I just had a model minority moment.   

As an immigrant with English as a second language (yes . . . I was one of those ESL kids), I was taught and trained to keep my head down, do my work well, be polite, curb my emotions, don’t voice my opinion unless asked, don’t be a hero, avoid landmine topics, and maybe at some point in the future, if I’m lucky, I can have a decent career. I’ve been taught to “be good boy.” I’ve largely followed that blueprint my entire life . . . well, with the exception of not voicing my opinion, which has served me well when I’ve done it in a respectable, tasteful….model minority type of way. 

I’m not a believer in signs but the recent confluence of events starting from George Floyd’s senseless killing, to the origins of COVID-19 (aka Kung Flu), and now to racially motivated murders in Atlanta, have brought up emotions I’ve bottled for decades.  I’m ashamed to say that despite these events, I initially planned to continue to be the model minority and swallow these emotions. Ironically, the tipping point for me is a book that I recently read, which is the first book I’ve read leisurely in the last twenty years (apart from decks, emails, memos and a family, there is no time for pleasure reading). The only reason I picked up the book is because my 5th grader is reading it in school and it caught my eye as it was written by an Asian female author—Front Desk by Kelly Yang. It’s meant to introduce the concept of prejudice and racial inequalities—in this case through the protagonist of a 10-year-old Chinese immigrant girl—to elementary school kids but I found myself lost in the book and it triggered a realization of my emotional immaturity on this topic. This was my tipping point. A children’s book. It gave me the courage to pen this. It’s the final sign. It gave me the feeling that I will have missed an opportunity, perhaps my calling, to do something proactive for the benefit of people like me, if I continued to be the model minority that I’m so darn good at being. The platforms and the relationships I’ve built and the position I’ve fought hard to achieve by playing by the rules—these will be wasted if I continue to be silent. Every part of me screams not to do this but I will have disappointed . . . no, failed, my family and especially my two Asian American boys, if I don’t speak up. I’m not a brave person by any definition. I’m not as articulate as my native-English speaking colleagues. However, I have life experiences and bottled thoughts that are very similar to enough of my colleagues, friends and neighbors that I feel compelled to share this piece.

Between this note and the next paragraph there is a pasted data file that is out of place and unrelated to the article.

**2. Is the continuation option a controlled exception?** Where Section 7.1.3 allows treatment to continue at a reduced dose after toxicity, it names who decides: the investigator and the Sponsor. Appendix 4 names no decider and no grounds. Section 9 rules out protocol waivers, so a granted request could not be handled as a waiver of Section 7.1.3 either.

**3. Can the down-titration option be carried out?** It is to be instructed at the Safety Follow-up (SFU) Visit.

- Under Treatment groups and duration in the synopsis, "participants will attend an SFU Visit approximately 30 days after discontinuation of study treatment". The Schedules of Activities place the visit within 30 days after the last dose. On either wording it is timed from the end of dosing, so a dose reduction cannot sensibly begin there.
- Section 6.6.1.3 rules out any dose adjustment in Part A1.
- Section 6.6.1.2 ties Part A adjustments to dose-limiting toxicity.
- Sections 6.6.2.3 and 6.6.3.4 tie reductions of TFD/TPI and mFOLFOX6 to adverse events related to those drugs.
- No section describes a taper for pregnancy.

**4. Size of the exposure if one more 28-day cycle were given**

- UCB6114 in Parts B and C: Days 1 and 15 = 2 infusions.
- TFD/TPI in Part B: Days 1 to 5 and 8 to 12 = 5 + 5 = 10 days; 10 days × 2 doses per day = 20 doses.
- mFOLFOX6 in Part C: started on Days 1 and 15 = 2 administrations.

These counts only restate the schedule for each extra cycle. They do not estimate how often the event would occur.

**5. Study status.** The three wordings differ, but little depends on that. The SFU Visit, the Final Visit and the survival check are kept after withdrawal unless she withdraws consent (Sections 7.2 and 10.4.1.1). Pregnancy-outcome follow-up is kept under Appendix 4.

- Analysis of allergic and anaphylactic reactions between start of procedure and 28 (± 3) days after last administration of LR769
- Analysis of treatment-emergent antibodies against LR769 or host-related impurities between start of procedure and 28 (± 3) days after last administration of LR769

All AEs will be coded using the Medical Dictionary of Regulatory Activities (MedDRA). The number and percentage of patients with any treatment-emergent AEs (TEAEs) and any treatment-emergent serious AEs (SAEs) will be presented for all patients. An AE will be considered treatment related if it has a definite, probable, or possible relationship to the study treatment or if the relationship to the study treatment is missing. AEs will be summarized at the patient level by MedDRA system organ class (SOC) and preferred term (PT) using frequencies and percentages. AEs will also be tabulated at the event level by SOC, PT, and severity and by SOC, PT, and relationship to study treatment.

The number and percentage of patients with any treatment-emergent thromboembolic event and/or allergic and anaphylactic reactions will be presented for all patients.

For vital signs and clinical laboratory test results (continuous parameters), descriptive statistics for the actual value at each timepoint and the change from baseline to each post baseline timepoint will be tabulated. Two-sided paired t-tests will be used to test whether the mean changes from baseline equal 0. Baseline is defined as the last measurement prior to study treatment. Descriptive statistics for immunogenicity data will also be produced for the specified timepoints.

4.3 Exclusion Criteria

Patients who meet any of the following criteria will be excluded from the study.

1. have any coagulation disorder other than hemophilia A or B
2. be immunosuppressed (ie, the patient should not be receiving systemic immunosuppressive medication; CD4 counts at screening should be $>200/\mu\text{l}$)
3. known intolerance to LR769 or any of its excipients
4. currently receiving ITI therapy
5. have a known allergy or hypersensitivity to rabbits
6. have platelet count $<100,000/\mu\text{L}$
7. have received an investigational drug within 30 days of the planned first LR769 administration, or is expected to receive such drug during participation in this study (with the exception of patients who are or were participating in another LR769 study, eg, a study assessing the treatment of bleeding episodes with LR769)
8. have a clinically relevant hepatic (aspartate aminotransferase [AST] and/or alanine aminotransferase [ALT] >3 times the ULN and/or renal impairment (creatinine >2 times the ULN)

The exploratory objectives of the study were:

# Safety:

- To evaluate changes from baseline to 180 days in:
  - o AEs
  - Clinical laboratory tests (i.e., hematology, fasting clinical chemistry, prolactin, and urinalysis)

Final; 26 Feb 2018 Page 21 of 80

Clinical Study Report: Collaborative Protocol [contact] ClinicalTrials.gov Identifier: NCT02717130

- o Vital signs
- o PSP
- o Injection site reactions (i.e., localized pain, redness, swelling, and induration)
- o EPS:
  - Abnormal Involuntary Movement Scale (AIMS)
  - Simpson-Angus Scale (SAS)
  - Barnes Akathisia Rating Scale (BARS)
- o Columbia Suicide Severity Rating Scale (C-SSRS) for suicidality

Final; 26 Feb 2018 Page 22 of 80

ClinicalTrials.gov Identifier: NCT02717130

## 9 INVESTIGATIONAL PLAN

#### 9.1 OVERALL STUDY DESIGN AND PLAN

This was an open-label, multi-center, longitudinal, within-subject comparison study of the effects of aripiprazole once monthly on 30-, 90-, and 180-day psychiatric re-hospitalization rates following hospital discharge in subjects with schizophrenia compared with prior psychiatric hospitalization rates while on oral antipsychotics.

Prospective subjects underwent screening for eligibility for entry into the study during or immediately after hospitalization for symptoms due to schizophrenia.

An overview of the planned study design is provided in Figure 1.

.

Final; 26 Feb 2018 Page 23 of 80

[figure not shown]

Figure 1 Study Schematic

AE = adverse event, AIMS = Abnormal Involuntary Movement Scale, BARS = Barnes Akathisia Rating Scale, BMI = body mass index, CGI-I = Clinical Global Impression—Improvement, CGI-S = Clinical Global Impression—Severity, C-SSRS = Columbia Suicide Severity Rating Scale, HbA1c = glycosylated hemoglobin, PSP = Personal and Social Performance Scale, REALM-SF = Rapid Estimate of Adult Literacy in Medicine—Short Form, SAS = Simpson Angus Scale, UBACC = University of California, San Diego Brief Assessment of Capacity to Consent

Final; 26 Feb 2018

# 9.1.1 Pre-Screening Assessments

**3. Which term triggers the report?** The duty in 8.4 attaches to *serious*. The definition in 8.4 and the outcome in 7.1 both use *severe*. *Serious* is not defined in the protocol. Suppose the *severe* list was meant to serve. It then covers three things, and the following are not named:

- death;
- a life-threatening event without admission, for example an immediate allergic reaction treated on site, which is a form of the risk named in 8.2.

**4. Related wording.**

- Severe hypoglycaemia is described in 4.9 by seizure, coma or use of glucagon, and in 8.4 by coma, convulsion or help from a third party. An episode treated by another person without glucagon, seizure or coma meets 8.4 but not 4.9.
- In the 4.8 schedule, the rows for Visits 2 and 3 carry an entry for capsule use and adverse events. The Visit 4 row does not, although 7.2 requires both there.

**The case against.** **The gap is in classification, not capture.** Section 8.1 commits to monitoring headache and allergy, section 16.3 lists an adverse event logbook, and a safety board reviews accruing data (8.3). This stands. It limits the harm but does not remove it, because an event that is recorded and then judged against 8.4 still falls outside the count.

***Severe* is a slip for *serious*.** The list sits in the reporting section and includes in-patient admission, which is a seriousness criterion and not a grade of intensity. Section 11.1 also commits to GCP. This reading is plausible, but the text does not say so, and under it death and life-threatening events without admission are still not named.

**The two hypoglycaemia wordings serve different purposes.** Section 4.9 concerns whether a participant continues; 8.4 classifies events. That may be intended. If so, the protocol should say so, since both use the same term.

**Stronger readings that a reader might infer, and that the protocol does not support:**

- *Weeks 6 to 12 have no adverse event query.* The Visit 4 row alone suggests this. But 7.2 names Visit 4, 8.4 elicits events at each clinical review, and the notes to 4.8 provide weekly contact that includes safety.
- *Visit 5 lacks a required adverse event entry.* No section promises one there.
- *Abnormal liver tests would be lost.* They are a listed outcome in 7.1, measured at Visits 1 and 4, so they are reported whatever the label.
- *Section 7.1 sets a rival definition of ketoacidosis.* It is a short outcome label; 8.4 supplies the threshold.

With the recent events in Atlanta, the newest and latest hashtag has developed—#stopasianhate. Programs that help advance this topic have been bubbling up in recent days, and I see such “programs” or activities being rolled out at our company. It’s an awesome first step. But it’s only the first step of a long journey. If it were to stop at this, it would completely miss the point for me personally. While this Atlanta event triggered the hashtag, I’m hopeful and optimistic (not two terms I’ve been taught to rely on in life) that it’s a start of a movement. A movement much larger than a few programs or hashtags aimed to directly address the senseless violence. We need to get at the root cause, to treat the disease in addition to the symptoms. It’s too important to stay silent as I’ve been trained to do. The model minority mentality has sadly led to a term that we are all very familiar with and can relate to: the invisible minority. It’s time for the invisible minority to be visible. Let’s talk. 

Let’s talk about what else we can do to help our Asian community feel visible and unlock our ability to provide valuable opinions. 

Let’s talk about what else we can do to help our Asian employees feel valued. Some of our Asian employees feel career capped and are dissatisfied with how Asian employees are perceived and valued. While this may be a surprise predicated on this population not voicing displeasures frequently, it doesn’t mean there is not an underlying problem. It just means we’ve been trained well by our parents to just simply accept it. 

Let’s talk about how to take an external leadership role in the business community on this issue, as part of the social justice positions we’ve taken.  

Let’s talk about how to elevate beyond a hashtag and help inspire and lead a movement.   

Let’s talk about how we can make our immigrant parents proud that they made the right decision in leaving everyone and everything they’ve ever known behind and moving to America to give us a brighter future. 

Let’s talk about how we can become the role models for our children so we can create a brighter future together. 

Let’s talk.